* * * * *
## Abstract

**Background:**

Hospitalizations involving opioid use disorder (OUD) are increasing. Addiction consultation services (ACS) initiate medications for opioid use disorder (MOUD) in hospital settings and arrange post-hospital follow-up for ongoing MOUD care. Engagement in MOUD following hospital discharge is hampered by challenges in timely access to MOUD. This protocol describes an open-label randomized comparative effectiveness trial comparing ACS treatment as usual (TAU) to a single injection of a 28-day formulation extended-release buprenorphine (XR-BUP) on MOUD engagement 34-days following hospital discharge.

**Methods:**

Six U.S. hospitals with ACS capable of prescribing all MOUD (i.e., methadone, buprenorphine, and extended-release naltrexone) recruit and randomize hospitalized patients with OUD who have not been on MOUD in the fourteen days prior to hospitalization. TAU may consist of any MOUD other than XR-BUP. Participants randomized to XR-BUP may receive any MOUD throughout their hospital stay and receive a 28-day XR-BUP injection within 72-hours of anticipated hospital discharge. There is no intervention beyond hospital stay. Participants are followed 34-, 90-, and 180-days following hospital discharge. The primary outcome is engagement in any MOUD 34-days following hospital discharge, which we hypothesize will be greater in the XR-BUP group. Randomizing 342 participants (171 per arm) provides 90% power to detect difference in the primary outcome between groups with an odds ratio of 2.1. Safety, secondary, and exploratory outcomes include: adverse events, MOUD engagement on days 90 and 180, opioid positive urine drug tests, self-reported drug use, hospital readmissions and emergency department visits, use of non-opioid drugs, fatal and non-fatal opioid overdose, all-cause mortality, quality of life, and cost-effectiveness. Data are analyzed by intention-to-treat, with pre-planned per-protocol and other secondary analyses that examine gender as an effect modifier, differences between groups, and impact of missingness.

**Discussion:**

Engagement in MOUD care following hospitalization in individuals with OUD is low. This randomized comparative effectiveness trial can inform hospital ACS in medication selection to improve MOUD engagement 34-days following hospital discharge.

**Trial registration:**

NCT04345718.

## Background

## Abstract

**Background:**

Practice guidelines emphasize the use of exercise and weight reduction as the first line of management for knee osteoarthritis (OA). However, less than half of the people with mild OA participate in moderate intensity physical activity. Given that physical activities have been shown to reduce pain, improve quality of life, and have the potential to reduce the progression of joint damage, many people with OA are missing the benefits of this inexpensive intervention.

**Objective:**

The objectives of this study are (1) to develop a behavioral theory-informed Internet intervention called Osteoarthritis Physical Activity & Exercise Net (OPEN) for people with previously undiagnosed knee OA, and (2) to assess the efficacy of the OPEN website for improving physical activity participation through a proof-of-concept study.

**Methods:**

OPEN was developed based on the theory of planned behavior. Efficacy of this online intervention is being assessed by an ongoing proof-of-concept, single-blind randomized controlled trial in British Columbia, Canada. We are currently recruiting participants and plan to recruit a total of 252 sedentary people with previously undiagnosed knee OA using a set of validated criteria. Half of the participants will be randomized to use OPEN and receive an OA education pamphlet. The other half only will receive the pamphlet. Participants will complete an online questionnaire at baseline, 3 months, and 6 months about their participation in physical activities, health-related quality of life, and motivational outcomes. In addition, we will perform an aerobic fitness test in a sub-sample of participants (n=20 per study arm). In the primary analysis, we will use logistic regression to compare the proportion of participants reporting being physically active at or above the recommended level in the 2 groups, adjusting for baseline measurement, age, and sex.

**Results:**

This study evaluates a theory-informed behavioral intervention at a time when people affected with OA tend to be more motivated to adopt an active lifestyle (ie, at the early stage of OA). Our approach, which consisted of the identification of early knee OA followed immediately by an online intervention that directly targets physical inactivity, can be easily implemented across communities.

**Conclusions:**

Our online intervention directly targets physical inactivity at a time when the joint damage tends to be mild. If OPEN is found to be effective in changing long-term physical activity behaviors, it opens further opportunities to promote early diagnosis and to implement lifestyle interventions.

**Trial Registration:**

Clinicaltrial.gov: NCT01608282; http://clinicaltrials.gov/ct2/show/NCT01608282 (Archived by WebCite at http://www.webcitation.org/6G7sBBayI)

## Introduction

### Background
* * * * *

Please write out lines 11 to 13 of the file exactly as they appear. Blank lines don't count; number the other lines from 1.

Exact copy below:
## Abstract

**Background:**

Practice guidelines emphasize the use of exercise and weight reduction as the first line of management for knee osteoarthritis (OA). However, less than half of the people with mild OA participate in moderate intensity physical activity. Given that physical activities have been shown to reduce pain, improve quality of life, and have the potential to reduce the progression of joint damage, many people with OA are missing the benefits of this inexpensive intervention.